Instead of the men in authority assigned to solve the case, women in the background are able to put pieces of it together because of small hints left by the man’s wife in their house. This telling was powerful in a gentler way than the Mary Girard piece, it focused on guiding the audience to recognize the capability and strength of women. It draws you to think about who controls stories, and how general narratives may be false. 

The lighting and sound design stood out throughout the entire production. Flashing lights, various colors, and effects made the madness all the more obvious for the audience. The sound cues were crisp and well timed to heighten certain moments of tension or spiraling. The sound was designed by Parker Love ’22, with lighting designed by Ariel Bodnar-Klein ’23. 

Both stories meticulously unpacked what it means to be ignored and misunderstood, while also recognizing the scary and mysterious quality of time. These stories gave voice to the experiences of women in the past, forcing us to think about how madness and womanhood have been connected in the U.S. 

If you are interested in some historical, feminist, imaginative theatre, then “Parables on the Edge of Time” is for you. The show is approximately two and a half hours in length and will be performed in Kelsey Theater on Nov. 19 and 20 at 7:30 p.m., as well as on Nov. 21 at 2:00 p.m. Students are eligible for one free ticket by registration on the St. Olaf website. Students can also show up without reserving a ticket on a first-come first-serve basis.


Categories: Colleges


Manitou Messenger - Thu, 11/18/2021 - 2:46pm

Polyamory is becoming increasingly popular in younger relationships, especially queer ones. Now TikTok is debating polyamory, people are sharing resources about polyamory, and many couples on campus are starting to explore polyamory. However, polyamory must be done correctly to be successful, and many young people tend to struggle with the logistics of polyamory to make it work.

I am in a monogamous relationship. I have no real experience with polyamory, but I have been watching all of the TikTok discourse about polyamory and have done some digging on the subject. Polyamory is somewhat like an open relationship at its most basic level, but practicing polyamory tends to have many working parts, challenges, and dynamics that an open relationship cannot account for.

For starters, polyamory, as it is currently practiced in the U.S., tends to focus on the premise that there is a primary relationship between two people and one or both of the people in the primary relationship are looking for secondary relationships. Also, the originally monogamous relationship can collectively incorporate a third person into the relationship — and sometimes more than a third! Reasons for polyamory can range from exploring sexuality to bringing out different aspects of yourself with different people.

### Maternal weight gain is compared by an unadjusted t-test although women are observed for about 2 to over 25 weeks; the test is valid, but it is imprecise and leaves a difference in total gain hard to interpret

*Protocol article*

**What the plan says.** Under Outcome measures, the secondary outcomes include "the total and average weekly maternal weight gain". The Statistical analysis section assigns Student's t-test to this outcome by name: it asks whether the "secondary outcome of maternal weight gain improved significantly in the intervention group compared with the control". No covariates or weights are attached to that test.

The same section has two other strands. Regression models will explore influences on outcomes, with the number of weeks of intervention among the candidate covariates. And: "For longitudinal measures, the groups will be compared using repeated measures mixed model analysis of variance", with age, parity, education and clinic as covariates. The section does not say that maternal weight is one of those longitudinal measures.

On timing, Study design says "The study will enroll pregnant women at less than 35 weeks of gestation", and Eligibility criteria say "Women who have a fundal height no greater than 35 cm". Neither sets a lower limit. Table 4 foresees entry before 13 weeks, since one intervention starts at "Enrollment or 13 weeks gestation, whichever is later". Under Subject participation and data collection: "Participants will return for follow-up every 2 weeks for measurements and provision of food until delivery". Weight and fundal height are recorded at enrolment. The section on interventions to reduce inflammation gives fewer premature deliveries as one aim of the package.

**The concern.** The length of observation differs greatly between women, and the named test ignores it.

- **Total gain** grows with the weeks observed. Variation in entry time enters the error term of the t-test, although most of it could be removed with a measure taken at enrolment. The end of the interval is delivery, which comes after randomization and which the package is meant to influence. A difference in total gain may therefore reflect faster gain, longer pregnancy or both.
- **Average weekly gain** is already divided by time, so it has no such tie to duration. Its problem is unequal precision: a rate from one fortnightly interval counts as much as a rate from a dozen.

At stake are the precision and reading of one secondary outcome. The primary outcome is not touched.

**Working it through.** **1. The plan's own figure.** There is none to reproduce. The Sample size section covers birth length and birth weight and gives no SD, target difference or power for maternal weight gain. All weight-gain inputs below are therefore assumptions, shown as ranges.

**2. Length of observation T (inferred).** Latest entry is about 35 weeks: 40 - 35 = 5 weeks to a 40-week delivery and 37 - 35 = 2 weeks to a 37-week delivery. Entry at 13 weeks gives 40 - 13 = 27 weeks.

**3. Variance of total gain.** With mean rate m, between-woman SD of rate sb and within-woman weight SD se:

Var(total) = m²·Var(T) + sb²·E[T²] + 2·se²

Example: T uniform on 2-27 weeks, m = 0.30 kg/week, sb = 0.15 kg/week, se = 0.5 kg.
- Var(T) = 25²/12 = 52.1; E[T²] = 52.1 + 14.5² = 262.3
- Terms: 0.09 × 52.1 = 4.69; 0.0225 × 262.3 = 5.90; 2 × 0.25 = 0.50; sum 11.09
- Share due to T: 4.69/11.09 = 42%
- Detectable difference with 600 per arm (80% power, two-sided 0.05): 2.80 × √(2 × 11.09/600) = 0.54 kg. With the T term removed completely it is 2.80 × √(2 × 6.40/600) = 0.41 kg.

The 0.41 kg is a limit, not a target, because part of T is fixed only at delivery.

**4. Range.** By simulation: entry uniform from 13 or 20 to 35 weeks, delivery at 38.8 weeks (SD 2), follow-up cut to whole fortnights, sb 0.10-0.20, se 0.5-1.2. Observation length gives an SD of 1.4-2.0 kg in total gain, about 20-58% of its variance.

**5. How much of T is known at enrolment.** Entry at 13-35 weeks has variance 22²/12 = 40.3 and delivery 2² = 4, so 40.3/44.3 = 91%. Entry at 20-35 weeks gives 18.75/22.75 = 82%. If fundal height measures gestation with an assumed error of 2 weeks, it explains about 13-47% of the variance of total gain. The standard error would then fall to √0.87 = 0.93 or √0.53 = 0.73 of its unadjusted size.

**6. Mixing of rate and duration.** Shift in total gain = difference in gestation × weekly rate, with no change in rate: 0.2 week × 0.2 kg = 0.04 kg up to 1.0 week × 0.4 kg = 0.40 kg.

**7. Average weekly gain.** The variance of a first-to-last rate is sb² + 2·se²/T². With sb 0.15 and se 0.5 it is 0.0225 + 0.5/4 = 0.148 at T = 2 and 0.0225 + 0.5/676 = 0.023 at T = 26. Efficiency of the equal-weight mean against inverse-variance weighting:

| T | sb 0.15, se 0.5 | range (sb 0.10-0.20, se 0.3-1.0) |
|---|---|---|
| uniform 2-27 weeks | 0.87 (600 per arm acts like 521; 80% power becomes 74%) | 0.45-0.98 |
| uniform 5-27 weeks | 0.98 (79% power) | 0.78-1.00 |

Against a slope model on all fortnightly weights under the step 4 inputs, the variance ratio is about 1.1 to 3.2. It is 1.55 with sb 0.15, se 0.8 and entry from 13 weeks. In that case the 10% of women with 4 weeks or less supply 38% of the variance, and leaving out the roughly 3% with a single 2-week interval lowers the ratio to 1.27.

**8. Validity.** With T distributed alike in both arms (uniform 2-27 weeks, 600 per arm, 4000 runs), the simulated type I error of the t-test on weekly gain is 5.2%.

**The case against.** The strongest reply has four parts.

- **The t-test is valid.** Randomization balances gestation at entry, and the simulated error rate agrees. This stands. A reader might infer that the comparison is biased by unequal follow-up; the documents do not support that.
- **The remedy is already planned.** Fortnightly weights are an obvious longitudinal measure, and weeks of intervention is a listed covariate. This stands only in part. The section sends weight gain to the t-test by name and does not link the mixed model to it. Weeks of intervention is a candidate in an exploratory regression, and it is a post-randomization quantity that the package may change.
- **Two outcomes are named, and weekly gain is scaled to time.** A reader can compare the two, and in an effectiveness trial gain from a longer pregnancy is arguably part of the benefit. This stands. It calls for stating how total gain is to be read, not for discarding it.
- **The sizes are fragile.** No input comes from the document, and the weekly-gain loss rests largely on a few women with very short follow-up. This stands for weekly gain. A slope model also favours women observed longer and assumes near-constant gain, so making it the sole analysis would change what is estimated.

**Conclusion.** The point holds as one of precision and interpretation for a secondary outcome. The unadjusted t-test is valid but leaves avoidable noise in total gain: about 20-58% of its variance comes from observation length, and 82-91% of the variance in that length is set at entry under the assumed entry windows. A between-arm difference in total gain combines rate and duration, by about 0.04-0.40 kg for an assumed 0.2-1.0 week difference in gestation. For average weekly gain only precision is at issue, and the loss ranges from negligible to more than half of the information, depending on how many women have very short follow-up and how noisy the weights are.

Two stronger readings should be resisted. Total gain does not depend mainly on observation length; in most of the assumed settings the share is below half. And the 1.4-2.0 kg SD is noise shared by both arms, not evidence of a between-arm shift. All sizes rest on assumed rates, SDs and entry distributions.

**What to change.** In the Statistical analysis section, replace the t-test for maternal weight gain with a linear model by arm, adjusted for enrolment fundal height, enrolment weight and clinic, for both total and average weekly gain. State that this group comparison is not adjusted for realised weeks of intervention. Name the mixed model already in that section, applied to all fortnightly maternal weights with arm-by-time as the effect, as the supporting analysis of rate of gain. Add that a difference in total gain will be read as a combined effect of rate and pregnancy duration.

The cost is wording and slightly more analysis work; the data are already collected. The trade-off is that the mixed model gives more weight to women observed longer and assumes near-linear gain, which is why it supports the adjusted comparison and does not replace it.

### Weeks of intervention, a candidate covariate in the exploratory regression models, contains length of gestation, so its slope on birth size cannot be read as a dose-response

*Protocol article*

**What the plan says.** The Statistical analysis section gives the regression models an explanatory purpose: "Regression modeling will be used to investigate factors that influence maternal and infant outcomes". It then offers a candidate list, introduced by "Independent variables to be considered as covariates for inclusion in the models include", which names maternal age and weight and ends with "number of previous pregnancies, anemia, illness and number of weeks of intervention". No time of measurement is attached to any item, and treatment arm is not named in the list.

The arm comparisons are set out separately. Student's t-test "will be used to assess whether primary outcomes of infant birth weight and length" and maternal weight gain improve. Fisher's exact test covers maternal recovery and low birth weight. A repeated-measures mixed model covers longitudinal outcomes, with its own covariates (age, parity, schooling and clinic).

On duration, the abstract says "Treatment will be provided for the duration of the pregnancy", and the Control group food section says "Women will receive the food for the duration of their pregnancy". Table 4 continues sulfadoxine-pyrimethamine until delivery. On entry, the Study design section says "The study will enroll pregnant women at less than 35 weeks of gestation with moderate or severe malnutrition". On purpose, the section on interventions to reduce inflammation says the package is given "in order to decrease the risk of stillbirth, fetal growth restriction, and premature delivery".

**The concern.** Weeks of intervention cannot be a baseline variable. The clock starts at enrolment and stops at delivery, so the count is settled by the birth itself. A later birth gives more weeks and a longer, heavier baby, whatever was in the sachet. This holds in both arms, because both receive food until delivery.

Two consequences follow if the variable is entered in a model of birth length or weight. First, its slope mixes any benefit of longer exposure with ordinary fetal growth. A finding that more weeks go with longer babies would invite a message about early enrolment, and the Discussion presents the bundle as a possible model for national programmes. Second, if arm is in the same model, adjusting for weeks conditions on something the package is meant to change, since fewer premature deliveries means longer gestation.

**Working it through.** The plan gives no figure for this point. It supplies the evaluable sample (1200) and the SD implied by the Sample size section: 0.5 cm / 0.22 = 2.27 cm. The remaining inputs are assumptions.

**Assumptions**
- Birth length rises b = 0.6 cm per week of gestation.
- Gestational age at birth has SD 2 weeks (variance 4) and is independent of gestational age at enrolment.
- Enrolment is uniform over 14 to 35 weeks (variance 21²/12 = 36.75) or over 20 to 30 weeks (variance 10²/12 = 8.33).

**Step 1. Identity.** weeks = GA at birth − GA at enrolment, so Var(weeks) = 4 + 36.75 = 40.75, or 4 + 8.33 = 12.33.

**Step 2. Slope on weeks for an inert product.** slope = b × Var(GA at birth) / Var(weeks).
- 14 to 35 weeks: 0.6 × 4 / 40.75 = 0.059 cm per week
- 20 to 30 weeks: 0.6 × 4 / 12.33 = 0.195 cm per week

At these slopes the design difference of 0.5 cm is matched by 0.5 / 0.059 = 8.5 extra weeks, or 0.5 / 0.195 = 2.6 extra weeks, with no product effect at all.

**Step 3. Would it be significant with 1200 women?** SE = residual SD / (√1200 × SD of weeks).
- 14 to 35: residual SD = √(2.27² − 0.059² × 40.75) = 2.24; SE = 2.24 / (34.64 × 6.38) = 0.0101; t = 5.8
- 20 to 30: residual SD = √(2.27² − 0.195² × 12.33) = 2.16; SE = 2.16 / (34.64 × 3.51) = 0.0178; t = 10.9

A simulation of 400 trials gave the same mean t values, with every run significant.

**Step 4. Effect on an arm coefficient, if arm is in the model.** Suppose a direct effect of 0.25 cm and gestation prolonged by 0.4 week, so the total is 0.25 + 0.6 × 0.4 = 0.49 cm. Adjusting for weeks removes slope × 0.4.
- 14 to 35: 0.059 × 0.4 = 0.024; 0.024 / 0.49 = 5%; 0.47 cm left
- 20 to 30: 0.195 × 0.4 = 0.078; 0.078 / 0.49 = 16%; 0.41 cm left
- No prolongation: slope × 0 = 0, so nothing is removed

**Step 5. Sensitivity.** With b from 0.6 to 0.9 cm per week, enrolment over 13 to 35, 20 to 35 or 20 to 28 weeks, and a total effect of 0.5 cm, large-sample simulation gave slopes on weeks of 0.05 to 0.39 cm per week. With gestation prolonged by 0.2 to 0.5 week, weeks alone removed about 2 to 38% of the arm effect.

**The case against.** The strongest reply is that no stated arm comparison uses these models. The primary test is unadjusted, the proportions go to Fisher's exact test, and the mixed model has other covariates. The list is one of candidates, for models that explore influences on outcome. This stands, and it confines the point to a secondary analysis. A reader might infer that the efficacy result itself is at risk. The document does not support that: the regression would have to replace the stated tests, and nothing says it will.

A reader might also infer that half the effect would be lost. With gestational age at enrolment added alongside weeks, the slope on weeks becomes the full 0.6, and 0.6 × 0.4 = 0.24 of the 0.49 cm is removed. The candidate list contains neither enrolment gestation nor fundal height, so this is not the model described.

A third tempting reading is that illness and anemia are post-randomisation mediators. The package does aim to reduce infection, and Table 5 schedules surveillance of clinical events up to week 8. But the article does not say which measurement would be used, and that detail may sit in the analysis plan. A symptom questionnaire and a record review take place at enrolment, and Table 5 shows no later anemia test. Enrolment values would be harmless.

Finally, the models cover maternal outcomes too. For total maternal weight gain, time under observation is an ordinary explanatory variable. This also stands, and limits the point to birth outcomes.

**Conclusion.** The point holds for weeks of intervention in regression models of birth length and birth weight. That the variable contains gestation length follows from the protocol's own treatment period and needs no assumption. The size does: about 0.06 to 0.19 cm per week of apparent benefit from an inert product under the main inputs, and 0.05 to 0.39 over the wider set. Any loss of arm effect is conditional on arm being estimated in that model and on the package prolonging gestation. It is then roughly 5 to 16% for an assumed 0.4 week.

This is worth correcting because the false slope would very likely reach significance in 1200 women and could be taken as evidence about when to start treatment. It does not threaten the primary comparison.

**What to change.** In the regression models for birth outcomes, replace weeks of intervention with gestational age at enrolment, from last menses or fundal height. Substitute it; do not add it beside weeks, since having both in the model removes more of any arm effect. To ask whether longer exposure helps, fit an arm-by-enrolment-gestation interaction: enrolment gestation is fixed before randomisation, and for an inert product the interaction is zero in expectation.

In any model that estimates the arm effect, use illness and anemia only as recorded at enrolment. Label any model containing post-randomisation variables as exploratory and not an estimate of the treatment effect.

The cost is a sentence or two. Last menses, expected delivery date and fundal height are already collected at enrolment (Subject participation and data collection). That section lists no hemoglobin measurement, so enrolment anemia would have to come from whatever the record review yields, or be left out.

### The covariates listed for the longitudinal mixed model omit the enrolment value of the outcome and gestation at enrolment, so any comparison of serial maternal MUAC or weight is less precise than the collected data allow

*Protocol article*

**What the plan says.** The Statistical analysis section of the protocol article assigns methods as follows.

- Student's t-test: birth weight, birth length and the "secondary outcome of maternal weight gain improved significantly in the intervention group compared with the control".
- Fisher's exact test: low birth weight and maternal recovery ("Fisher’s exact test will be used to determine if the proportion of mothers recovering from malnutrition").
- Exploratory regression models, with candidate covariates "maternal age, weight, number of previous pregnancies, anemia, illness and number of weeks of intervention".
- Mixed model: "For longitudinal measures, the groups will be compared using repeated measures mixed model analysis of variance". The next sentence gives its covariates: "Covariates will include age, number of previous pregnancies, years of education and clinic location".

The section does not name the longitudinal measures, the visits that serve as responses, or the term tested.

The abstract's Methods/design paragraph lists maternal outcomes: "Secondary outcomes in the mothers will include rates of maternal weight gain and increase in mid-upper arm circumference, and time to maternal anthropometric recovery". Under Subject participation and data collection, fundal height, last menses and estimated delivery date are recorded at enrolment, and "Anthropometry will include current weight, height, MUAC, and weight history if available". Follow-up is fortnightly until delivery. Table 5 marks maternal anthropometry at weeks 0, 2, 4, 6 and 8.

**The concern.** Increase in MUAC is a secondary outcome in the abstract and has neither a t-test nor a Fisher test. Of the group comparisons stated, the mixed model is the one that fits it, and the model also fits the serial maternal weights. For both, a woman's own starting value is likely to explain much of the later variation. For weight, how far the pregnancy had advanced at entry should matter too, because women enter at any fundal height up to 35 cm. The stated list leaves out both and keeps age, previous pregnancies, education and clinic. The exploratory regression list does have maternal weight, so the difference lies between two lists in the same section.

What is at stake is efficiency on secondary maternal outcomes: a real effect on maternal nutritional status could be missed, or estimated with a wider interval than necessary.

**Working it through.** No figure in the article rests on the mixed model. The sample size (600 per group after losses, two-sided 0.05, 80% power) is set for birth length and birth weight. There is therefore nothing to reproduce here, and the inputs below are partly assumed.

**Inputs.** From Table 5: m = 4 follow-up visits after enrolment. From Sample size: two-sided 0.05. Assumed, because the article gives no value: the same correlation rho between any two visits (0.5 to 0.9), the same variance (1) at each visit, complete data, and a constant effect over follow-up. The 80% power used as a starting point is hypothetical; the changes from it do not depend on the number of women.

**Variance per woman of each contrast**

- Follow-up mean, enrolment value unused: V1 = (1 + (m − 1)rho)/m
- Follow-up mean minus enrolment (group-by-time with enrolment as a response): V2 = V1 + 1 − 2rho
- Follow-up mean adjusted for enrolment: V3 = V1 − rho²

This practice can work. I think it is possible for this kind of polyamorous relationship to survive, but I think too many relationships fail to take into account some logistics.

For starters, Western polyamorous relationships focus heavily on jealousy and ownership. In the “All My Relations” podcast, Sisseton Wahpeton Oyate professor Kim Tallbear points out that “a lot of these conversations are shallow.” She describes how many polyamorous conversations center on how the people in the relationships are jealous because of a miscommunication or a misuse of ownership.

The concept of having a primary and secondary partner implies a hierarchy of relationships and ownership. If a primary partner feels threatened, the balance of ownership falls apart. And this happens a lot.

This isn’t to say that jealousy and ownership are bad. They are inherent in a monogamous relationship, but once a polyamorous relationship begins, Tallbear emphasizes that there must be a focus on having “good relations” rather than primary and secondary partners. 

There are just too many ways to mess up a polyamorous relationship. People often get into polyamory for the wrong reasons: the thrill of a new relationship, unfulfilled lust, a sudden attraction to someone else, or just plain boredom. If these are your reasons for starting a polyamorous relationship, then you need to reevaluate your current monogomous relationship and maybe break up. For example, if you are sexually unfulfilled, this might not be the relationship for you.

That being said, Western polyamory can definitely function for people. According to a 2014 article from Psychology Today, at least 9.8 million Americans are in a polyamorous relationship. I imagine that the number must have at least doubled by now.

Western polyamory is fine, but I’m advocating for something more like Tallbear’s polyamory: good relations, freedom from being owned by other people, sharing desires and experiences with people, and absolute sexual and romantic liberty. It’s hard, especially for us individualistic Americans, but it’s possible, and it’s the best that polyamory can do.

If you find yourself thinking about polyamory, first think about why you are interested in polyamory. Then, do some research to figure out what kind of polyamory you want to partake in, and, finally, communicate, especially if you are already in a monogamous relationship.


Categories: Colleges